• The Star Staff

Gibraltar, Europe’s pandemic wedding hot spot


By Ceylan Yeginsu


When Je’nell Griffin’s husband proposed to her in November, she dreamed of having a big church ceremony in her hometown, Los Angeles, where she imagined gliding down the aisle in an ethereal gown flanked by scores of friends and family.


But eight months later, after her plans were upended by the coronavirus pandemic, the 36-year-old talent recruiter found herself exchanging vows in a small conference room on a yacht hotel in Gibraltar, a tiny British territory nestled under a towering rock on the southern tip of the Iberian Peninsula.


Like many of the couples who married there this summer, Griffin had never heard of Gibraltar until it appeared at the top of a Google search for “the easiest place to get married in Europe.”


At a time when countries around the world are curtailing wedding ceremonies and imposing strict travel restrictions to stop the spread of the coronavirus, Gibraltar has welcomed couples of all nationalities, including Americans, who are determined to perform their nuptials despite the obstacles posed by the pandemic.


“It was vastly different from the dream,” said Griffin, who flew to Gibraltar from Los Angeles via London’s Heathrow Airport. “But in the end, the reality of being married to my person far outweighed any vision.”


Many of the marriages being celebrated in Gibraltar, like Griffin’s, involve a U.S. citizen marrying a partner from another country, because of the numerous hurdles the Trump administration has placed on immigration and travel.


“We were just tired of constantly being disappointed by all the immigration restrictions that worked against us,” Griffin said, referring to the sweeping travel ban that prevented her British fiancé from visiting her in the United States. Now that they are married, he is exempt from the ban because he is a spouse. “Living in different countries, this was the only way we could guarantee seeing each other.”


Other couples who have faced wedding restrictions in their own countries have also seized the opportunity to marry in Gibraltar this summer, ahead of a potential second wave of the virus.


Ireland currently has a 50-person limit on gatherings, so Craig Byrne, 25, and Orla Moore, 22, both Irish, got married in Gibraltar in front of the registrar and two local witnesses to avoid disappointing family members and friends who would not have made the cut to attend.


Even before the pandemic, Gibraltar was a popular wedding destination because of the minimal bureaucracy involved in tying the knot there. Couples are required to present their passports and birth certificates, and stay in the territory overnight either before or after their wedding. They receive their wedding certificate by mail within three weeks.


There is a history to Gibraltar weddings: John Lennon of the Beatles married Yoko Ono there, in 1969, after facing a series of setbacks in other countries.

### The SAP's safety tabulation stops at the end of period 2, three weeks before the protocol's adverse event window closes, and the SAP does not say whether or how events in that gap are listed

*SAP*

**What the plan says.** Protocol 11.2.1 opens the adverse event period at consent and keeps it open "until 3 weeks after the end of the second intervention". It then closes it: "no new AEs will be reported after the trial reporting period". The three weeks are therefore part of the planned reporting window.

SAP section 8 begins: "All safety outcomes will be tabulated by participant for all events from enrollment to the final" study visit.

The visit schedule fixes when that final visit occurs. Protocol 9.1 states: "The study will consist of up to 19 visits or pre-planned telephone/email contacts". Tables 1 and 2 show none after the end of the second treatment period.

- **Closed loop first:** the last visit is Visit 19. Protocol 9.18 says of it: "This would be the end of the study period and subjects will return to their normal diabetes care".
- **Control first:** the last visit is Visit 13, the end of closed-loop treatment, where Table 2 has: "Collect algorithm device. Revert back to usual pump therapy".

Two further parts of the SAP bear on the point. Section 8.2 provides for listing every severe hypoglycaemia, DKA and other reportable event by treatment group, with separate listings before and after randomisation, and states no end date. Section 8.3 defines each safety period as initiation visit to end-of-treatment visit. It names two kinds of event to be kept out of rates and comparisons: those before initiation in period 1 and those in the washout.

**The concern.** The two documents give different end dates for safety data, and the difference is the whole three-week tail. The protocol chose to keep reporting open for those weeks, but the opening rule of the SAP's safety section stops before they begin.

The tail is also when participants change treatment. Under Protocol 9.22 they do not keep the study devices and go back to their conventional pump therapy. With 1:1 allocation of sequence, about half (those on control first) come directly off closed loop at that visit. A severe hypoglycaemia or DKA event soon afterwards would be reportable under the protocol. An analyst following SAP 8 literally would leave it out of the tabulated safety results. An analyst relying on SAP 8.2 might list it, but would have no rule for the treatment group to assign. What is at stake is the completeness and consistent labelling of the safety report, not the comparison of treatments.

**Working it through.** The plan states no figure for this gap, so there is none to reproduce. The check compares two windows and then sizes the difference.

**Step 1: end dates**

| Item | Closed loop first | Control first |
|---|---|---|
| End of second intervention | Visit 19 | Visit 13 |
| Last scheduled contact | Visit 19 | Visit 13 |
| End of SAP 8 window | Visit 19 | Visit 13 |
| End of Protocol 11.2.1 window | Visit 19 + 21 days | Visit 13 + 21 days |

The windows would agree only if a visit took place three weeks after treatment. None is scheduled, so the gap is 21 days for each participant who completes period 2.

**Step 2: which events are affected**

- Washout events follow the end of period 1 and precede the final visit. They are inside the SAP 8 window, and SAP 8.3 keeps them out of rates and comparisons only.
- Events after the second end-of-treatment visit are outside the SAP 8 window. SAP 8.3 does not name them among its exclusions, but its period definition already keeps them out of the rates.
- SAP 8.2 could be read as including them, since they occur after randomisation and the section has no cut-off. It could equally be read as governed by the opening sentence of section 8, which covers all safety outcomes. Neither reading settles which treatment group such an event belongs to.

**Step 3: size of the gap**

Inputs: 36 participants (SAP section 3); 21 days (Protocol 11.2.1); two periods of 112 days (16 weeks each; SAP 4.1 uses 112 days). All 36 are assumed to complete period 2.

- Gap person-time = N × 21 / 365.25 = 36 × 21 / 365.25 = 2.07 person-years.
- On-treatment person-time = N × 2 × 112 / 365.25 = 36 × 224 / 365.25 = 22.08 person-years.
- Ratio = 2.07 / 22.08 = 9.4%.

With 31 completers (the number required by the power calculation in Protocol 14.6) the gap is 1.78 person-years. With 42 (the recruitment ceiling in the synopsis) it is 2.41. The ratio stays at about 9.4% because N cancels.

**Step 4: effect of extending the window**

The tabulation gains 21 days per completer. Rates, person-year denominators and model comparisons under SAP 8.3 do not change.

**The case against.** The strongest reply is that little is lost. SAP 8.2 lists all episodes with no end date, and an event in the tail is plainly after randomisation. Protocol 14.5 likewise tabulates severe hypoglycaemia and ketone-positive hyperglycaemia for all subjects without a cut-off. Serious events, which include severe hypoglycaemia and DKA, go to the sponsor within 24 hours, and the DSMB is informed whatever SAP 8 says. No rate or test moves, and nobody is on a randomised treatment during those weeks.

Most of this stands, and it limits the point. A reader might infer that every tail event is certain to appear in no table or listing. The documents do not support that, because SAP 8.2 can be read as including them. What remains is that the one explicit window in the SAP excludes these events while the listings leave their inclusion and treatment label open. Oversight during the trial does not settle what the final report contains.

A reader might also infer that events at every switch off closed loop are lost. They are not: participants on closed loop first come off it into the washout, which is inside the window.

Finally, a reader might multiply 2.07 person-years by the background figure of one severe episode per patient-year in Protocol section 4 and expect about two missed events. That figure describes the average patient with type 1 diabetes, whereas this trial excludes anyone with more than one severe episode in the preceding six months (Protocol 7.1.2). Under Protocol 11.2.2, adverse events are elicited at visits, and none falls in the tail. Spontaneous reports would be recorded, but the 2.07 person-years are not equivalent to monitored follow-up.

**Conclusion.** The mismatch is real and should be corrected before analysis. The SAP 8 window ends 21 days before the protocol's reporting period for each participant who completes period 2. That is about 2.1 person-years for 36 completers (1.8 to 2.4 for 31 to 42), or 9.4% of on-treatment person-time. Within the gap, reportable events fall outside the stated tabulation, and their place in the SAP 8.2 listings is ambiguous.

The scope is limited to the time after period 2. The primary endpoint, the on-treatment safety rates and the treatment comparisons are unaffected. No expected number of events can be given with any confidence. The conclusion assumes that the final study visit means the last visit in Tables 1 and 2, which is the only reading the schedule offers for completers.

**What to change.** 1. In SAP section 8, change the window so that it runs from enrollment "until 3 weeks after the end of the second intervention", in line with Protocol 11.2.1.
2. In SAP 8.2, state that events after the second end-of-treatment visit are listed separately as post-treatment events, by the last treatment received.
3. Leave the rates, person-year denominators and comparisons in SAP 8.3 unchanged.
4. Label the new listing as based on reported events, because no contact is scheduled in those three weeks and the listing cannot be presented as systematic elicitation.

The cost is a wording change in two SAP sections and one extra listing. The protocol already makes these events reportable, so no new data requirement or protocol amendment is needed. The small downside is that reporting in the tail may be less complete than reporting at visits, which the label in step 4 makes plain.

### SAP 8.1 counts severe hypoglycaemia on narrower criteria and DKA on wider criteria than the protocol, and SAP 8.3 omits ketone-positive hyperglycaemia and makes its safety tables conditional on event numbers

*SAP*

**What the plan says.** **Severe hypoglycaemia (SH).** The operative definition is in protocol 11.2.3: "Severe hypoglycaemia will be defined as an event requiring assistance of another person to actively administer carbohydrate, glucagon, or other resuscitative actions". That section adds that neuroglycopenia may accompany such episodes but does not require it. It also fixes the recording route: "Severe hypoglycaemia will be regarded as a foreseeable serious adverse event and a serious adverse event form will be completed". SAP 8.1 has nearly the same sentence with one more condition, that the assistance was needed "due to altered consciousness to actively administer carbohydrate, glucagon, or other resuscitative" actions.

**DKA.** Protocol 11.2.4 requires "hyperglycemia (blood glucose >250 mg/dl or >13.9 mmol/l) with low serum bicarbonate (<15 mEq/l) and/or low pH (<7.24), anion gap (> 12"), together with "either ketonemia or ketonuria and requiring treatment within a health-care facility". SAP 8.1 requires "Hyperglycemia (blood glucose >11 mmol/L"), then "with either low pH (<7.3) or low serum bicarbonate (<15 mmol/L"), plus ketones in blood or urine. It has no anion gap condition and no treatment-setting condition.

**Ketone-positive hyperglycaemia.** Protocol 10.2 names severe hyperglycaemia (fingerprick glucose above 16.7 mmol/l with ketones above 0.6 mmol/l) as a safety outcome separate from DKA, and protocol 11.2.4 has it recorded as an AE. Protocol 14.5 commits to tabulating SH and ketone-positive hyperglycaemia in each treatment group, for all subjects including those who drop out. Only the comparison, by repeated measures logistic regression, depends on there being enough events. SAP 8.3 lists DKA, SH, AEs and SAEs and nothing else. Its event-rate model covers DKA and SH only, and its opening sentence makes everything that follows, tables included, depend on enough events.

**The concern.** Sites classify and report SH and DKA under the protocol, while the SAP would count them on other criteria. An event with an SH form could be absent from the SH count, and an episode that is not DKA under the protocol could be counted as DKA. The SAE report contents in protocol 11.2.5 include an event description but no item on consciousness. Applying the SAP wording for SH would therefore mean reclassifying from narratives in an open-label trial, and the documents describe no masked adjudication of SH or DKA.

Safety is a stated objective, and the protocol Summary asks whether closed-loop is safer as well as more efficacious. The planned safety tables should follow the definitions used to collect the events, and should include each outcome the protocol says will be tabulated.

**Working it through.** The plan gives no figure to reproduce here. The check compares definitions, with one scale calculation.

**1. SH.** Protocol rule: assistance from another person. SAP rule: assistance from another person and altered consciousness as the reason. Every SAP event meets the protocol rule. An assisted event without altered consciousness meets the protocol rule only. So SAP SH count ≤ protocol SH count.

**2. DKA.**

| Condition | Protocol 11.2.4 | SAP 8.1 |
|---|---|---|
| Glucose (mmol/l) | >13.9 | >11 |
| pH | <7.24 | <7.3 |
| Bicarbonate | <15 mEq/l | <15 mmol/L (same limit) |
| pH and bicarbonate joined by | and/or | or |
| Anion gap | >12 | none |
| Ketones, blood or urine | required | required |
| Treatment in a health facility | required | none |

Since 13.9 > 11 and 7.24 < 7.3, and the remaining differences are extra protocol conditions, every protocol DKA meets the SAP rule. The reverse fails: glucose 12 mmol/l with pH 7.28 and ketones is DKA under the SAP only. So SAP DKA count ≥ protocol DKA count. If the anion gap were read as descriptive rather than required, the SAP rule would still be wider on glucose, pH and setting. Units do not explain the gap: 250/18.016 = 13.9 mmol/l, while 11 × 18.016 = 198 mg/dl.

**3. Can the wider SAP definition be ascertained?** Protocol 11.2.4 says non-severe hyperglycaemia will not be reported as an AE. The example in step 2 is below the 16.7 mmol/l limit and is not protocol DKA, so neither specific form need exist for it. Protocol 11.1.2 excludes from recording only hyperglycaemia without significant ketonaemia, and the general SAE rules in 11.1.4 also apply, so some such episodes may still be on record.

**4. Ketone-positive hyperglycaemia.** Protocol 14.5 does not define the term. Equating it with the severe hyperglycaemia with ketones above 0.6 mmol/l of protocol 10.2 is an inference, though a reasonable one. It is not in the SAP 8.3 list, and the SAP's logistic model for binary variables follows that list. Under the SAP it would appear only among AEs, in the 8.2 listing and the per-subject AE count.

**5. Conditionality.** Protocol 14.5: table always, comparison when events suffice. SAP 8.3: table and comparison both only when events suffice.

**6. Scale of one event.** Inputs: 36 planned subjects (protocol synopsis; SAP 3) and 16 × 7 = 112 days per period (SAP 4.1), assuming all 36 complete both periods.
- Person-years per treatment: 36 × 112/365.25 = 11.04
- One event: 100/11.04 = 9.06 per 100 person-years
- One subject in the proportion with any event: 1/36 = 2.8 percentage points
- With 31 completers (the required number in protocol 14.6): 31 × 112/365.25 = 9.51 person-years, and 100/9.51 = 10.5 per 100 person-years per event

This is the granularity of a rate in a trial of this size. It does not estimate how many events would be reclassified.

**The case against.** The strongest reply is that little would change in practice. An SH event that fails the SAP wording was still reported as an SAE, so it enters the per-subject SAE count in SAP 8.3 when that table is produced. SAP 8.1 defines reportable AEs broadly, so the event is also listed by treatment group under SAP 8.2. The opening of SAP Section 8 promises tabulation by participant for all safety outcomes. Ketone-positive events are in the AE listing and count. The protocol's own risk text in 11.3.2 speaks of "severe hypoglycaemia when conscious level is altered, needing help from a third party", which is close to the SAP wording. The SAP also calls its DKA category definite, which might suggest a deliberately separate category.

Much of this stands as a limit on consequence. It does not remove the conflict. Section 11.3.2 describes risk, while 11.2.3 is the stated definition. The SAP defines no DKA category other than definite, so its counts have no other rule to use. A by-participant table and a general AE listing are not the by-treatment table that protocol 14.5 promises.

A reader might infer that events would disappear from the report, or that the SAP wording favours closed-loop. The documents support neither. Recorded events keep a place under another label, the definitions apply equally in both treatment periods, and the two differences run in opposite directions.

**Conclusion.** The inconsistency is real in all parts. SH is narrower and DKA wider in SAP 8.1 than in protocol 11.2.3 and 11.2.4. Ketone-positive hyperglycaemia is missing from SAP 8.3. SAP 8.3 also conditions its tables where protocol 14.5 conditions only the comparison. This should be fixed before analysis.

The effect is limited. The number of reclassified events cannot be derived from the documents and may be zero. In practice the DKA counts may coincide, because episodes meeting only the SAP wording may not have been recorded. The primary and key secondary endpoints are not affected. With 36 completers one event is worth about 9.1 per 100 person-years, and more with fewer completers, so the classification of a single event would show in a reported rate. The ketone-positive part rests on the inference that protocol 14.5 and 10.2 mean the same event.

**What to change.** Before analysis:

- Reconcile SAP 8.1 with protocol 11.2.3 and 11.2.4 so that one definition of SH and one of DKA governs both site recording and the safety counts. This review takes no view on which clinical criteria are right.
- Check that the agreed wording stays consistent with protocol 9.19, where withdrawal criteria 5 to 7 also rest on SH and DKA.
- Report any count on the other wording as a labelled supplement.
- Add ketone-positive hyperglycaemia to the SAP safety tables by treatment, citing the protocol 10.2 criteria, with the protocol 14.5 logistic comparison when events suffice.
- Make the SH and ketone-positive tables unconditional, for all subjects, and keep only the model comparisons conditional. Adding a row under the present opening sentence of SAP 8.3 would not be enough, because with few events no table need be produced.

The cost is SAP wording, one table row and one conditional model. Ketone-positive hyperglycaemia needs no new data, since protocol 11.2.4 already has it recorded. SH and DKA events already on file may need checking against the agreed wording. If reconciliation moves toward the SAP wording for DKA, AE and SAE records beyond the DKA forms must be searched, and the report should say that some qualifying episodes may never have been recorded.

“We chose Gibraltar because it is quiet, British and friendly,” Lennon is quoted as saying in the book “The History of British Rock ‘n‘ Roll.”


“We tried everywhere else first. I set out to get married on the car ferry and we would have arrived in France married, but they wouldn’t do it,” he said. “We were no more successful with cruise ships. We tried embassies, but three weeks’ residence in Germany or two weeks’ in France were required.”


Few of the couples getting married in Gibraltar on a recent weekend had concerns about the risks of traveling there during the pandemic. So far, the territory has managed to contain the spread of the virus, reporting fewer than 350 total cases and no deaths. However, cases have spiked in recent weeks and the territory’s open border with Spain, where the health ministry reported nearly 9,000 new cases last Friday, prompted Wales to remove Gibraltar from its list of countries exempt from quarantine requirements.


Still, wedding planners are reporting huge demand; the flights on British Airways and easyJet were full throughout August, and slots at the registry office — the British equivalent of an American city hall marriage bureau — are booked up until November.


“We were just expecting people to cancel or postpone, but as soon as the travel restrictions were lifted in July, the phones wouldn’t stop ringing,” said Chamaine Cruz, the founder of wedding events company Sweet Gibraltar Weddings. “It makes sense as it’s easy to get married here. It’s cheap, there are many direct flights, and the marriage certificate provided is recognized worldwide.”


One item of clothing is mandatory for the ceremony: a face covering (even during the first kiss).


The bizarre circumstances bring couples from all over the world together, and on a recent weekend, after their ceremonies, many of them joined locals and tourists at the Ocean Village Marina, a popular drinking spot on the harbor, and celebrated in the bustling restaurants and bars with Champagne and live music. Those sitting outside at the bars and restaurants mostly did not wear masks.

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